“You know, I almost don’t want to say this, because I don’t want to admit that you were right about the remembering, but I do remember something. I’m not going to say ‘It’s probably nothing,’ because that’s what they say on TV when they think of the thing that they didn’t think of before. Vernon said that he’d read something in that diary—Samuel Wilcox’s—that he said was going to be big. That a lot of people would be real interested. He was excited over it. More than excited, even. Agitated, is what I’d say. He didn’t want to say too much about it right then, he said, because he wanted to look into it some more. I never really asked about his history stuff, because it was about as interesting to me as a tree made out of wood. I only remember it because of how he was acting.”
“I don’t suppose you have a copy of that diary?”
“’fraid not. It’s a one-of-a-kind type of thing. They keep it in a special room down at the county library. Vernon had to go down there whenever he wanted to look at it.”
“Did Vernon keep notes?”
“Not that I know of. I think he just read it.”
Warren jotted a few things down in his notebook and then flicked the cover shut. “Well, I think that’s about all for tonight. It was real nice to see you again, even under these circumstances. I hope we’ll have some news for you real soon.”
Lindsay looked down and noticed that Warren had eaten everything on his plate.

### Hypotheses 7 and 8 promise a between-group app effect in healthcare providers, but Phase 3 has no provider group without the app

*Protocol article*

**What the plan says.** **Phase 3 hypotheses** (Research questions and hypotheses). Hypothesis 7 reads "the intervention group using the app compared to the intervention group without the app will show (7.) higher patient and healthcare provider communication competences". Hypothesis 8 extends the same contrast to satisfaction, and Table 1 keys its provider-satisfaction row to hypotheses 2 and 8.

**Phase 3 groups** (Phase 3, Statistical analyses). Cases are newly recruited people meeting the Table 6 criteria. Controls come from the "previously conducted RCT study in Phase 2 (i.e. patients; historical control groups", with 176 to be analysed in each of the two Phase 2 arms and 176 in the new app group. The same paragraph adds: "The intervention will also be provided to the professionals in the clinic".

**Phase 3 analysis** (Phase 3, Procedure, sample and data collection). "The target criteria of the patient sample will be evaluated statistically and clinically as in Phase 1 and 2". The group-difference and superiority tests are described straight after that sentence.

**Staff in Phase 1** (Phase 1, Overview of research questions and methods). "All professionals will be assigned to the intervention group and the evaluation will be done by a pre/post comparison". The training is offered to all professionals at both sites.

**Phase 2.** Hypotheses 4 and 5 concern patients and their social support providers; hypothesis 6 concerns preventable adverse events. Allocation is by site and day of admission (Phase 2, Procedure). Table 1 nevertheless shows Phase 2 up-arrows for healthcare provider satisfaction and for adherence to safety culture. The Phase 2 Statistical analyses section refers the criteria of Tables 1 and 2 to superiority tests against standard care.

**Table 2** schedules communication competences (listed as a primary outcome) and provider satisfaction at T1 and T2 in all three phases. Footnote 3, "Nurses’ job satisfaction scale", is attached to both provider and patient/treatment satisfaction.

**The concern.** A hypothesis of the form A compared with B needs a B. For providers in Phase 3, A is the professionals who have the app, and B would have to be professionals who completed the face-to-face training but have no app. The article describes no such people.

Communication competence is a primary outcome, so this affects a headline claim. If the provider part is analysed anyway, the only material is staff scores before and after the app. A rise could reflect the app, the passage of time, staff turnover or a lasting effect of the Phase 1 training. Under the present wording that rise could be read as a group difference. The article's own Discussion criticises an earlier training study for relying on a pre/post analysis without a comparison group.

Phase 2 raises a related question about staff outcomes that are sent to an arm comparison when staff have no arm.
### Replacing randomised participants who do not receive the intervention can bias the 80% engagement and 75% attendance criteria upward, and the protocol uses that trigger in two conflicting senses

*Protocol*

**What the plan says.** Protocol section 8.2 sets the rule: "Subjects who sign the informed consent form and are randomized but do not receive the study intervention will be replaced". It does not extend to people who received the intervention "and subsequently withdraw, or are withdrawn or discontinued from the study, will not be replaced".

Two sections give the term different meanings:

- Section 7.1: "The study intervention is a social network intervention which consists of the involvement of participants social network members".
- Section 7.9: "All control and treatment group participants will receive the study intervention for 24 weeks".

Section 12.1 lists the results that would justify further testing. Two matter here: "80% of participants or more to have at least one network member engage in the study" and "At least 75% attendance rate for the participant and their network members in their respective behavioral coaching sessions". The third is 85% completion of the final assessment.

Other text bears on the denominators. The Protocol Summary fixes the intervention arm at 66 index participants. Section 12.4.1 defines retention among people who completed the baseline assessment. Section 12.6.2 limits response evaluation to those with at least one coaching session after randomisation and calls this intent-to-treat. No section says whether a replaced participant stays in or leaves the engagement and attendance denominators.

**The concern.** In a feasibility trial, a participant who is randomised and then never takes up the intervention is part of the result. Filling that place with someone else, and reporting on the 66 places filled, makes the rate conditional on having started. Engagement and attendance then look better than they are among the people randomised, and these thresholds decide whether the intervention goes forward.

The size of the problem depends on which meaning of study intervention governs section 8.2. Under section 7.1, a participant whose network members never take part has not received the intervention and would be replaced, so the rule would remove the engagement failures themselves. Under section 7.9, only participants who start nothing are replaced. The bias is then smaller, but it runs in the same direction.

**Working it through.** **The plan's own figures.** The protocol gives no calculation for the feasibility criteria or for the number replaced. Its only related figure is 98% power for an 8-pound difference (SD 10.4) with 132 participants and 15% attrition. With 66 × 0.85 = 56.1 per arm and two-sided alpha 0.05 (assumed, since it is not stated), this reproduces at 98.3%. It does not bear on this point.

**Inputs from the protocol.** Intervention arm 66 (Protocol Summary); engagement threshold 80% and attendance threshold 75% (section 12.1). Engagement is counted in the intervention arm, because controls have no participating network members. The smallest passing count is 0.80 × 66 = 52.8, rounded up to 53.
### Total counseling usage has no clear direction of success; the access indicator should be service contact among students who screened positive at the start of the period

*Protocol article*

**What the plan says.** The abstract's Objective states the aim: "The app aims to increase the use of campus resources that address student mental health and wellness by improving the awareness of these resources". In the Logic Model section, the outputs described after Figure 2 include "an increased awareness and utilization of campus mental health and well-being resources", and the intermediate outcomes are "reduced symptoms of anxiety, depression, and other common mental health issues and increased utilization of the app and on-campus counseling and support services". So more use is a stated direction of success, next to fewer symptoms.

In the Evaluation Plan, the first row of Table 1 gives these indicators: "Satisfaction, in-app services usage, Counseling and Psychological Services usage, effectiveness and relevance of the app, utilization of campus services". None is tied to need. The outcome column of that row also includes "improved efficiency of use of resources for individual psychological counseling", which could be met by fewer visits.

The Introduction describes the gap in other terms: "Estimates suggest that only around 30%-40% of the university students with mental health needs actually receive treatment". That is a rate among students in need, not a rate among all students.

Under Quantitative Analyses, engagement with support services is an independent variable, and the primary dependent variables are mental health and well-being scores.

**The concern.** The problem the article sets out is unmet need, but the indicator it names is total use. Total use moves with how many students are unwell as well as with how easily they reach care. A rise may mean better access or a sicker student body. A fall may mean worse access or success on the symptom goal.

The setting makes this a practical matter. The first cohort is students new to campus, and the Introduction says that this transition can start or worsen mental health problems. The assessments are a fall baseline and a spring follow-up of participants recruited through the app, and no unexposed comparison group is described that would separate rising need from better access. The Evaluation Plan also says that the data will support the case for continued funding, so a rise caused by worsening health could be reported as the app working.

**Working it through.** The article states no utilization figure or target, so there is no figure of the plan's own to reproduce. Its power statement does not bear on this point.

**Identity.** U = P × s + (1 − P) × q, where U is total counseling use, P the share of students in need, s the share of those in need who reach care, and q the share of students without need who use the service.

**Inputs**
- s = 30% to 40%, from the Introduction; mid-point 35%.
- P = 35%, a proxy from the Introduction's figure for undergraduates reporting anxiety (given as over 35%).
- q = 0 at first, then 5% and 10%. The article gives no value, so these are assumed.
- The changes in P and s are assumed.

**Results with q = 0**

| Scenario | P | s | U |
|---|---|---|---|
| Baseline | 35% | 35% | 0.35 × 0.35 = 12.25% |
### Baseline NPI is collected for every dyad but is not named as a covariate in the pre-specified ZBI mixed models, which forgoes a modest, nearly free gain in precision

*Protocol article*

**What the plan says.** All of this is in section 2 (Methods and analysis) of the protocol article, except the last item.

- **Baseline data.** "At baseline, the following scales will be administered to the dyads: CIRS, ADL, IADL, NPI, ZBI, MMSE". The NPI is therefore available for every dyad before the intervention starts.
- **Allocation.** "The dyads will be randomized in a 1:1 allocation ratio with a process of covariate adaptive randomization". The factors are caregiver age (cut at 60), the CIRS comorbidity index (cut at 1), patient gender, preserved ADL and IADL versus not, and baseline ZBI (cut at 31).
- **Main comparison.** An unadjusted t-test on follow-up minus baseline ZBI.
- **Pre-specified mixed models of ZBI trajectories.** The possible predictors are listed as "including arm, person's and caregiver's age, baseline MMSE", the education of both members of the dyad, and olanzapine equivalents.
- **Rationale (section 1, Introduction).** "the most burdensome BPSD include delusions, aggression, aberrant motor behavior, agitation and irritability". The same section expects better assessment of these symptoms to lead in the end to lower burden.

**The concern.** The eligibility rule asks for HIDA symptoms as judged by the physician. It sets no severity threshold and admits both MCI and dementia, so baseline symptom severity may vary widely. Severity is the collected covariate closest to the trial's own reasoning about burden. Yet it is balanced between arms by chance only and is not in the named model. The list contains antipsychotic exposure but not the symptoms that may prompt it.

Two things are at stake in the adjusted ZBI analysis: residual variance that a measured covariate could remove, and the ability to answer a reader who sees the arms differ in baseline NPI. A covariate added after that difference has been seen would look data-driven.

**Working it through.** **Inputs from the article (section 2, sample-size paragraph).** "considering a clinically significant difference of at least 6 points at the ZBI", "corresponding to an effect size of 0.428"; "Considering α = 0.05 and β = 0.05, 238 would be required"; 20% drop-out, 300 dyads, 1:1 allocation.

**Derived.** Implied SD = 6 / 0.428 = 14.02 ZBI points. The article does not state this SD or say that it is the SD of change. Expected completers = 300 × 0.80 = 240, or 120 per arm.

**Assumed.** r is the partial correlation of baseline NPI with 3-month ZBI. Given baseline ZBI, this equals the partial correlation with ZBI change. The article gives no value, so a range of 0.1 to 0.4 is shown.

“You know, it’s gotten awful late somehow,” Kimberlee said, yawning. “Why don’t we take care of all this memorial stuff tomorrow, Lindsay? Do you have some time? I don’t want you driving home in the pitch darkness.”
“That’d be fine. I can stop by in the afternoon, after work,” Lindsay said. She was enormously grateful to be let off the hook, as she was already having trouble keeping her eyes open. Night shifts always threw off her body clock for days afterward. She rose to leave.
Warren stood as well, but then caught sight of the papers on the table upon which Kimberlee had printed the readings and songs for the memorial service. “The Soldier’s Last Battle. That’s one of my favorite poems. Did you print this out?”
“Yes, it’s for the memorial service. I found it online somewhere and I remembered that Vernon had liked it.”
“Would you mind if I took this? Can you print another copy for yourself?”
“Sure, be my guest.”
“Thanks for the food. Make sure you call me if you think of anything else.”
Lindsay and Warren walked away from the Youngs’ house into the twilit evening. The dissonant music of crickets and locusts filled the air. At the bottom of the Youngs’ driveway, Lindsay turned toward Warren.
“I didn’t want to ask inside because I didn’t want to upset Kimberlee, but why do the police think that it’s murder?” Lindsay thought back to yesterday’s conversation with Anna and Rob. “Couldn’t it just have been an accident? Maybe someone just used real bullets instead of blanks?”
“Not likely. Right before any reenactment each company’s officers do a safety check where they inspect all the weapons. Every guy who was out there swears that they did the check that day, and that nothing was out of the ordinary with any of the weapons. We collected all the guns that were used, just in case. The State Bureau of Investigation has already started doing ballistics comparisons to see if any of them could have fired the bullet that killed Vernon. But regardless of how those tests turn out, we have reason to believe someone had it in for Vernon.”
“I can’t really talk about it.”